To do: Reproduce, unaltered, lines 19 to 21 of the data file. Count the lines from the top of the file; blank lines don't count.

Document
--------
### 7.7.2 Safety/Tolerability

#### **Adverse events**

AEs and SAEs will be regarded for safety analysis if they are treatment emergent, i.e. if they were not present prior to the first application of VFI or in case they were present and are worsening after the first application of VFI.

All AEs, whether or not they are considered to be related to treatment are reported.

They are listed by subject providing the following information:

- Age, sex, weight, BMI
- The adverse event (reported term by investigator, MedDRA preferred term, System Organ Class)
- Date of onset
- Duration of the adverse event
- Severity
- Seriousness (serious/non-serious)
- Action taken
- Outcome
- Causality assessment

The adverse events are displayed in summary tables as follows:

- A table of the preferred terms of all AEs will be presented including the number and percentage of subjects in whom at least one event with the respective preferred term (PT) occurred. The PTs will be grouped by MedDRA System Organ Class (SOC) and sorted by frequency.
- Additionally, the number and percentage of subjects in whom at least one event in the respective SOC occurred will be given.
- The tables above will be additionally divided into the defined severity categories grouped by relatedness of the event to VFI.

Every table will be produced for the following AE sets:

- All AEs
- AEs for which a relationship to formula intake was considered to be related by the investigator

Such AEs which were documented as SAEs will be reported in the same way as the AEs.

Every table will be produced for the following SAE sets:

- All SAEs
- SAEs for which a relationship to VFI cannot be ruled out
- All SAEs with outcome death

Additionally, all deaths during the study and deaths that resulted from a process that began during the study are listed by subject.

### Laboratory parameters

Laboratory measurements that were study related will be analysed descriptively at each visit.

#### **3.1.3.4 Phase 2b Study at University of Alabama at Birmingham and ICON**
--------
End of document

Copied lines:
Every table will be produced for the following AE sets:

- All AEs
- AEs for which a relationship to formula intake was considered to be related by the investigator